Second, Aetna holds rich troves of data on its over 20 million customers. It’s mining those records to remind the people it’s insuring to refill their prescriptions, and come in for tests when they’re overdue. Those are just the services the HealthHUB at the strip mall a few miles from home is providing. Lynch also wants to develop apps that combine all of patients information, from every procedure they’ve ever undergone to all of their prescriptions, in a digital file they can share with the nurse at the HealhHUB, their CVS pharmacist, or a new physician.
Lynch will face stiff competition from two sides. In one camp, Walmart, along with other big retailers, are rolling out their own in-store clinics. In the PBM arena, Amazon is delivering prescription drugs. CVS believes that it’s Rx will win by providing everything you need to stay healthy, from power shakes in the shopping aisles, to the HealthHUB screenings, to the reminders and home visits arranged by Aetna, right in the neighborhood or on your CVS app. If the template works, CVS will be gaining a bigger and bigger share of Americans’ healthcare wallets.
But it’s been a big loser for investors in recent years. After multiplying its share price 12-fold from 1995 to 2015, CVS went astray by paying $12.7 billion for Omnicare, a provider of drugs to nursing homes that’s fared poorly since, then way overpaid on its $70 billion purchase of Aetna. When the deal was announced in December of 2017, the combined companies were worth $128 billion. Today, CVS’s market cap is $87 billion, meaning that the combination has so far destroyed $40 billion in shareholder wealth.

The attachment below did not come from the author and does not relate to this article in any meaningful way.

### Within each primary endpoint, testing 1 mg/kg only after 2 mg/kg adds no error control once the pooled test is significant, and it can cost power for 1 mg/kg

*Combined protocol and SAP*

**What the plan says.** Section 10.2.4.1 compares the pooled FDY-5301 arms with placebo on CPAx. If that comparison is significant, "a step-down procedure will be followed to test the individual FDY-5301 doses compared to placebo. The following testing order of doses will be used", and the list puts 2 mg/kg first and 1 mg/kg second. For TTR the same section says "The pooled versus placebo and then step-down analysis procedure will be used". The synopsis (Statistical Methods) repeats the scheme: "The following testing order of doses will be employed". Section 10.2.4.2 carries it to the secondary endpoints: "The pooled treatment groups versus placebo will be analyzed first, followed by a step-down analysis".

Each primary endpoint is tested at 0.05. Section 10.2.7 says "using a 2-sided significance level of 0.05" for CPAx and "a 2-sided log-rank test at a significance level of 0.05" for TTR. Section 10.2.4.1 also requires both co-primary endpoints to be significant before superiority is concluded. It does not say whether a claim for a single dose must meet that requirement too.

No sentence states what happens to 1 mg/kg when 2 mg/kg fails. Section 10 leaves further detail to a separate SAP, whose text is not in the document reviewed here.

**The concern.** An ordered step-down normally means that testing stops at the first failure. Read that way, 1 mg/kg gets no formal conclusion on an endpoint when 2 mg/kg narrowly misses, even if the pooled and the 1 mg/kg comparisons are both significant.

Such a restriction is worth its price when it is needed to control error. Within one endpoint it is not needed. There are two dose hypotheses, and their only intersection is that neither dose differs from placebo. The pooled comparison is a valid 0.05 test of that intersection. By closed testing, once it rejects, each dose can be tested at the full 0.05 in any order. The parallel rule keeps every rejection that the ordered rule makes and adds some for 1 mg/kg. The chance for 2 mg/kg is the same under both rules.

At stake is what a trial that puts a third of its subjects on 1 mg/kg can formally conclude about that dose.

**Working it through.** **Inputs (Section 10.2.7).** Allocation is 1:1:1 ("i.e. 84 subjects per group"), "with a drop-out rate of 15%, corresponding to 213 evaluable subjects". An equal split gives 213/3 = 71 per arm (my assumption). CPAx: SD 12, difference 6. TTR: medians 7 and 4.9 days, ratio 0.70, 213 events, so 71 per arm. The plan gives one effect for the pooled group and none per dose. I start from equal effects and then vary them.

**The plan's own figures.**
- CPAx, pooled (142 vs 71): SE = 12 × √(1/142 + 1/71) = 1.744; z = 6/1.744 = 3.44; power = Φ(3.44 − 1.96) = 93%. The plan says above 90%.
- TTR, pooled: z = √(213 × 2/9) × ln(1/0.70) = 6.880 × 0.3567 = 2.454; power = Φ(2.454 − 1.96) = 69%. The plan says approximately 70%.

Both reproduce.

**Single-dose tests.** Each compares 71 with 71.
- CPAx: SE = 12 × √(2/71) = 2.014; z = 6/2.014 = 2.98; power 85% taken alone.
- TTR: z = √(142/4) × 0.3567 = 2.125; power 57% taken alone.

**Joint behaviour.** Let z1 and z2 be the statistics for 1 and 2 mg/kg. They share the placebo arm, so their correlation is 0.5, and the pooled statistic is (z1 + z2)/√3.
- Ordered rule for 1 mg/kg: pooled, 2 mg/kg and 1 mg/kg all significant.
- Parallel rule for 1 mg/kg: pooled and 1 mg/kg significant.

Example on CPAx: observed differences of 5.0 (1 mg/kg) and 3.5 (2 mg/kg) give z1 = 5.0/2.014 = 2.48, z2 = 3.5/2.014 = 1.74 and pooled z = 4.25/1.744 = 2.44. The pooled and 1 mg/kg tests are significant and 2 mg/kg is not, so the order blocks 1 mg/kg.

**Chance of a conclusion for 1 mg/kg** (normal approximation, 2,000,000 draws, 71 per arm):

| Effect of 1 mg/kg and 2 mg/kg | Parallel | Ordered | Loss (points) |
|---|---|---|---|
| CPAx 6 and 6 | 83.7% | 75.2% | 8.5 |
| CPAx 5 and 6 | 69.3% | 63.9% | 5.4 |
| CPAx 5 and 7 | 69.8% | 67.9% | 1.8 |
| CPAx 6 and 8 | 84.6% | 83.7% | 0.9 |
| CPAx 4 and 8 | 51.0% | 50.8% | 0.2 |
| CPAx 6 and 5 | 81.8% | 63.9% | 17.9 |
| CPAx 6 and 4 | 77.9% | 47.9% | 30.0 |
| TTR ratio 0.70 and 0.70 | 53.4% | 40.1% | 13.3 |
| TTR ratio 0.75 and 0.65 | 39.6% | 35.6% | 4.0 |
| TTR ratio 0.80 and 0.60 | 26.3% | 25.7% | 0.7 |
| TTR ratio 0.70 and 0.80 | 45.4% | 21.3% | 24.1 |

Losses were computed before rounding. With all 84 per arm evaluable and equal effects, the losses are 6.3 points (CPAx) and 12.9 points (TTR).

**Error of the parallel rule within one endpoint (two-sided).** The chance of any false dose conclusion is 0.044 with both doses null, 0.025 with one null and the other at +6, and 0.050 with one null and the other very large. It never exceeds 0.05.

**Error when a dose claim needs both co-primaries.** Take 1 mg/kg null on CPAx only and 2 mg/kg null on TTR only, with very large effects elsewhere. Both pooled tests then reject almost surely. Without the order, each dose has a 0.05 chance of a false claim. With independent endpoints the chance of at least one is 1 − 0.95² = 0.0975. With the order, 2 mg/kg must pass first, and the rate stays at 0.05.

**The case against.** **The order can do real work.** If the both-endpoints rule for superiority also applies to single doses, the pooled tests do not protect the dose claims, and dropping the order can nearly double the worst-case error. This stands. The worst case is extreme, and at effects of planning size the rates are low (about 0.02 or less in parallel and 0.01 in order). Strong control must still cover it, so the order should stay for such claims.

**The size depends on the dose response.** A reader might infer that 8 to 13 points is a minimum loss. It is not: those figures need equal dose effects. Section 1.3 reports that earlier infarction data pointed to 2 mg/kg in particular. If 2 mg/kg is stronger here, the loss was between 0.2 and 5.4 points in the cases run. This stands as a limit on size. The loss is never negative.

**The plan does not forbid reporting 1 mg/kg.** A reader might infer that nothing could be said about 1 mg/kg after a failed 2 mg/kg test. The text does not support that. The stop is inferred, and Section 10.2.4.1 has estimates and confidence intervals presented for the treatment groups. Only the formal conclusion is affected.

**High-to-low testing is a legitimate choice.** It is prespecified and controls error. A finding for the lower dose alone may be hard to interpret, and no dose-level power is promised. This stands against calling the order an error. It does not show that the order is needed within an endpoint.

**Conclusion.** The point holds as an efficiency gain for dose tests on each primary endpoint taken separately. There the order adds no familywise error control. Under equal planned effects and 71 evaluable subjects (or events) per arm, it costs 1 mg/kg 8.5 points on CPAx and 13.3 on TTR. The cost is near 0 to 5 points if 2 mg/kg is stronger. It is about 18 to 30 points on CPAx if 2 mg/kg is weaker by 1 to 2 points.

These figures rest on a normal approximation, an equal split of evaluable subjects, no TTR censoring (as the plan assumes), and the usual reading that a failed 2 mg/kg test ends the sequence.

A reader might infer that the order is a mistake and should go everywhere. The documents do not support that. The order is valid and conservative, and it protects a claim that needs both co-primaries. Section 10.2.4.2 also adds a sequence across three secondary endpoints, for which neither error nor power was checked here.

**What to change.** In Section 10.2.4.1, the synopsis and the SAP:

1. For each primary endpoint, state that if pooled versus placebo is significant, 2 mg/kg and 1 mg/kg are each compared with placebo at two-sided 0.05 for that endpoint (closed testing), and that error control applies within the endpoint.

Still, those diminished expectations mean Lynch is starting with a lower bar. What matters from here is getting earnings, and that shrunken market cap growing fast. She clearly has a range of skills ideal for the job. The question: Can she transform the strategy of getting folks to access all of their care right in the neighborhood, and adding high-tech to the high-touch by making their records and reminders digital, into the reigning model.
During an interview with this writer at CVS’s headquarters in sleepy Woonsocket, Rhode Island, Lynch described a pet new product that distills her view of where health care is headed. It’s called “Recovery in a Box.” Lynch told me that the crucial time for patients, the moments when most things go wrong, comes when they’re first discharged from the hospital. She used the case of someone who just underwent surgery, and whose insurer is Aetna. Here’s how the insurance, pharmacy and HealthHUB parts would work together. Under Recovery in a Box, the Aetna care manager would digitally message a care concierge or pharmacist at the patient’s neighborhood HealthHUB to arrange transportation to home from the hospital. The local CVS would also send a big package containing everything the patient needs for the first days of recovery, from a shower chair to knee scooter to health foods, right to their door. “We’re the new front door to your health care,” she told me.
No company’s ever put together all the pieces assembled by CVS, and so far the whole has added up to less than the parts. It’s up to Karen Lynch to prove just the opposite, that doing it all, right near home, is what America wants, and what America will pay for.